The show’s success also can’t be considered without keeping in mind the work of the crew and production team. The lighting was extremely well-done and well-attuned to the play’s narrative arc, and the make-up and costumes, particularly for the fairies, were creative and made these larger-than-life characters even more mystifying. Set changes ran extremely smoothly and efficiently, never pulling the audience out of the moment. The set design was stunning, its visual appeal made the various spaces the characters entered come to life in distinct and exciting ways.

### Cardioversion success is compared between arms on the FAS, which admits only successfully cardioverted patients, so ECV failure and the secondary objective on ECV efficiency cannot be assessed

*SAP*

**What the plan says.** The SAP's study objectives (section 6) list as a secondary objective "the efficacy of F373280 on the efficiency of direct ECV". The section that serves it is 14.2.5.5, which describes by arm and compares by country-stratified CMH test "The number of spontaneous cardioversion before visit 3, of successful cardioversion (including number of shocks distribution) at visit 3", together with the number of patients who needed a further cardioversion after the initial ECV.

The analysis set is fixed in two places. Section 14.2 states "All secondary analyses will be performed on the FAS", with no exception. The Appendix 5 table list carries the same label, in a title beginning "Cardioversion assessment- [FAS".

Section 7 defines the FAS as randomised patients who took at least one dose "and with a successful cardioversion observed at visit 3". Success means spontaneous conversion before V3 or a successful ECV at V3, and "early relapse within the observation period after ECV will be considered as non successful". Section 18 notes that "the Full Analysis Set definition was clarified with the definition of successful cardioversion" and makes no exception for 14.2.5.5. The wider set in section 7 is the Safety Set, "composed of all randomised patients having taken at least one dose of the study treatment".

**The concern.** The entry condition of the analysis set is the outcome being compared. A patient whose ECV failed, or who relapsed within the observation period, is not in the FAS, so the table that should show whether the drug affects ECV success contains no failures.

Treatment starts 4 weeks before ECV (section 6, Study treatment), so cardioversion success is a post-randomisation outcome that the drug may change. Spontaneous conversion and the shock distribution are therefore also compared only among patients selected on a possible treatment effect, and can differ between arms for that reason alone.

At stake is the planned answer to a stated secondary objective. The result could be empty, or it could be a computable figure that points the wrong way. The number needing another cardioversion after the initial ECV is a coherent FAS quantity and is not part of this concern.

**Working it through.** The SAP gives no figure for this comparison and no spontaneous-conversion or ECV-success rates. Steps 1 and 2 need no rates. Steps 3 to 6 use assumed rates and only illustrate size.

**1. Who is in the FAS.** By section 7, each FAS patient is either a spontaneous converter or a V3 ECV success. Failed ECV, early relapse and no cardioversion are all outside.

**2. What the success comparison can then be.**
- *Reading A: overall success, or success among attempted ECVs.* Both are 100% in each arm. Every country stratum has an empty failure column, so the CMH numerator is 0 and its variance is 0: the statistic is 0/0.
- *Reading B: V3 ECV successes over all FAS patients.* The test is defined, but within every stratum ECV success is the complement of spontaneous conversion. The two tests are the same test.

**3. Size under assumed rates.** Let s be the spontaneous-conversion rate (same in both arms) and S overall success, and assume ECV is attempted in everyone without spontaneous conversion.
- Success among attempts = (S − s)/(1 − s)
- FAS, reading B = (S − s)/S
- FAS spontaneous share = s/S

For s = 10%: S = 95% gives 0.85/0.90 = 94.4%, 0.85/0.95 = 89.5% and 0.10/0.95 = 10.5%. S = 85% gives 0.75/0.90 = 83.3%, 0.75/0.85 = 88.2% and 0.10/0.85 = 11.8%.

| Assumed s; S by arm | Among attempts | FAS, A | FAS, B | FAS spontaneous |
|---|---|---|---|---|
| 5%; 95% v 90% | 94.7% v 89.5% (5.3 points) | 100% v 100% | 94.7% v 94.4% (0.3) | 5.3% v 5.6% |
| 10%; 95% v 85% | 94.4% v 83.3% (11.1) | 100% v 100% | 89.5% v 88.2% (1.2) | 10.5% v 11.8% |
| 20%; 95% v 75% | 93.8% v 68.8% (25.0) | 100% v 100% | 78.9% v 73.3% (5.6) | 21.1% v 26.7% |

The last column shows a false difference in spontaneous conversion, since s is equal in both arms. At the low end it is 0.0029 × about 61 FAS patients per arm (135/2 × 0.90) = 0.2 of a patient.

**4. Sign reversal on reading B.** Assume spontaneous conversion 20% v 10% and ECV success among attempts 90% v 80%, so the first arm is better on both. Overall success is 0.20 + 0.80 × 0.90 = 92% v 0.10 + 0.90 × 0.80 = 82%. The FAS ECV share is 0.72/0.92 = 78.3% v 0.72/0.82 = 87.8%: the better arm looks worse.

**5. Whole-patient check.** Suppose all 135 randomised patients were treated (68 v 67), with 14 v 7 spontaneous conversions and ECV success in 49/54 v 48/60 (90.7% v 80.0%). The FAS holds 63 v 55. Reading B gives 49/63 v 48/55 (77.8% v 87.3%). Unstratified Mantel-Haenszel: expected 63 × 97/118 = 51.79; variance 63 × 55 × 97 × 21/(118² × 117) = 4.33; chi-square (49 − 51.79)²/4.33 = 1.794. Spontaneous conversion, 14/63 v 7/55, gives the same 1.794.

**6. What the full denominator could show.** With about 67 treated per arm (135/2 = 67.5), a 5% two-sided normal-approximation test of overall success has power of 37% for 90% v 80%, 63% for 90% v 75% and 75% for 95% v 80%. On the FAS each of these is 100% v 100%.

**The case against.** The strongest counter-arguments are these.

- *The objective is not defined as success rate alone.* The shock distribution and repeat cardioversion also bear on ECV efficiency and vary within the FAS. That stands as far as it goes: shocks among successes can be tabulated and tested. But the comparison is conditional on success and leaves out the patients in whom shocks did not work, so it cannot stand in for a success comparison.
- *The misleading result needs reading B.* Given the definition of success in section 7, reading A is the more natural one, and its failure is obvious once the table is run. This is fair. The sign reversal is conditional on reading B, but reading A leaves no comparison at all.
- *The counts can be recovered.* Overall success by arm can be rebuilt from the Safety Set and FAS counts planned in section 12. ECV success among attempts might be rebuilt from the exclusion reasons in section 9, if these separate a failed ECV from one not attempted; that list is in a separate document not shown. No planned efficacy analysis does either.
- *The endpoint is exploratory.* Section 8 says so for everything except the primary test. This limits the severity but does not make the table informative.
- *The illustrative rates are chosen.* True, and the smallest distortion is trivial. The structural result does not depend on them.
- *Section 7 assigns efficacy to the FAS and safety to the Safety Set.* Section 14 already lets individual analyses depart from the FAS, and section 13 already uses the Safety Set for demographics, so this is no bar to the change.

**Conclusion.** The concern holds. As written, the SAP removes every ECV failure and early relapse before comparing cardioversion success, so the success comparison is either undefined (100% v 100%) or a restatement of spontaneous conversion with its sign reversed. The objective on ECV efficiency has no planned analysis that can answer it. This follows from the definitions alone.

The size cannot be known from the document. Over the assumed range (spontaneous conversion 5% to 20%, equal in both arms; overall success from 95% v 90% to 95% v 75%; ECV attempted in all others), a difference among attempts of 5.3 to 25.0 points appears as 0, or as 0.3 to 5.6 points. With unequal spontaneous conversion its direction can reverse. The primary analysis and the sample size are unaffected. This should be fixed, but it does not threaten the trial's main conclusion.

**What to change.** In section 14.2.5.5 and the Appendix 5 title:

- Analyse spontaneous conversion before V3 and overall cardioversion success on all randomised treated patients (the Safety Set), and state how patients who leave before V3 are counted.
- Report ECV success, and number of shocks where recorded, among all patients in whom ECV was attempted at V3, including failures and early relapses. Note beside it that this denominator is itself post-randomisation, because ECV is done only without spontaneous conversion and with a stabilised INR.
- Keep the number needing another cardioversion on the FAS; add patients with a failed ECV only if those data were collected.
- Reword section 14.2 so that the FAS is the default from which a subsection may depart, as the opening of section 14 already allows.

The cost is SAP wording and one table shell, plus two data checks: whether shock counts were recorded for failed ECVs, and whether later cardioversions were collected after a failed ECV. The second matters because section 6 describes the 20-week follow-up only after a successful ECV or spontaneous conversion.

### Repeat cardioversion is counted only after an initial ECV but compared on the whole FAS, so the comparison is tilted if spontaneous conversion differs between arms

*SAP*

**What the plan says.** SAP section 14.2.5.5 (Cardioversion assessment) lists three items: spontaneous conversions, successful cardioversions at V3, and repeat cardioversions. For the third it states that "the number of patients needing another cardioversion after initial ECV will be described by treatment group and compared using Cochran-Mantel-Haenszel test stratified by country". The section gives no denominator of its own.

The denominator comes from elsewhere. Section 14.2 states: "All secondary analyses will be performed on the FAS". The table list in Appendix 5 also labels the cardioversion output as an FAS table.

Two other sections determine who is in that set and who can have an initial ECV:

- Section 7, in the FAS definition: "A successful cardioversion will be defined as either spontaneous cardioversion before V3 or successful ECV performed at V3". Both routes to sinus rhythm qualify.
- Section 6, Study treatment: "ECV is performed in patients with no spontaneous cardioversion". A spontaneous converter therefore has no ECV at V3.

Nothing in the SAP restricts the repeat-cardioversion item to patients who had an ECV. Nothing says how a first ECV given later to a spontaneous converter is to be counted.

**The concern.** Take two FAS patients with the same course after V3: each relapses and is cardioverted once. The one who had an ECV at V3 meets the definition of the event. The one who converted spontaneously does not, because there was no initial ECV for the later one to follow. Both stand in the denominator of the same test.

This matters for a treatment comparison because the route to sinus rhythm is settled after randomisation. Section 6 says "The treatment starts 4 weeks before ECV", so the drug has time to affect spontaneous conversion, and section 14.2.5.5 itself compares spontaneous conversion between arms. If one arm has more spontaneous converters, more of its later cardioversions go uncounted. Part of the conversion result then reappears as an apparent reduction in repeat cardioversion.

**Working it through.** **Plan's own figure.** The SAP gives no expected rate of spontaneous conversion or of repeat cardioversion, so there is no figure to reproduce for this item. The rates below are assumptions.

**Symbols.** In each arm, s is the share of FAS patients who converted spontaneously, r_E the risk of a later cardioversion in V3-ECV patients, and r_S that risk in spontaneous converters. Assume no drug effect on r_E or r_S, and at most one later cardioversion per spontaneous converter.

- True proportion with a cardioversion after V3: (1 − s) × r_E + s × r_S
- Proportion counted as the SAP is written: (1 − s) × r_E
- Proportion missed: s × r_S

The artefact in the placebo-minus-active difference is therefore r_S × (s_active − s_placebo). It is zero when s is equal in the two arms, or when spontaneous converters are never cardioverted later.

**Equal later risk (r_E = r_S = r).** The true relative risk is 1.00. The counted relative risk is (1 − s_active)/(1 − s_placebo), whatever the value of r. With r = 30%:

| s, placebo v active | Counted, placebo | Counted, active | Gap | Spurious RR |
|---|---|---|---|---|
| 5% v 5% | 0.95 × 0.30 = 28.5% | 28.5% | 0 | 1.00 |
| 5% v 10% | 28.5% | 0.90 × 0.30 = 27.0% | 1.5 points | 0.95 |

The overall message of the play, beyond what is made blatant from the text, is left up to the director’s vision. This vision manifests itself in directorial decisions that marry the acting, technical, and visual facets of a show into a cohesive unit. One of these directorial decisions was the inclusion of hip-hop dancing and rapping in the production, which Ratteray explains in her Director’s Note. There, she discloses that she imagines the play’s ending as a moment where “the old structure is dismantled to fashion something anew,” and compares this to how she conceives hip-hop—as “a love story heralding the creation of something new.” Emphasized quite nicely in the parallelism of these lines is that both the play and hip-hop are connected in the shared opportunity for creation they present. Moreover, she connects hip-hop to Shakespeare in that both are forms of spoken verse that “are meant to be heard.” In this, she challenges the way in which so many young people see Shakespeare; she asserts that Shakespeare is not a dusty text to behold in your 12th grade AP Lit courses or your Letters GE, but something to engage with, something to feel and invest in.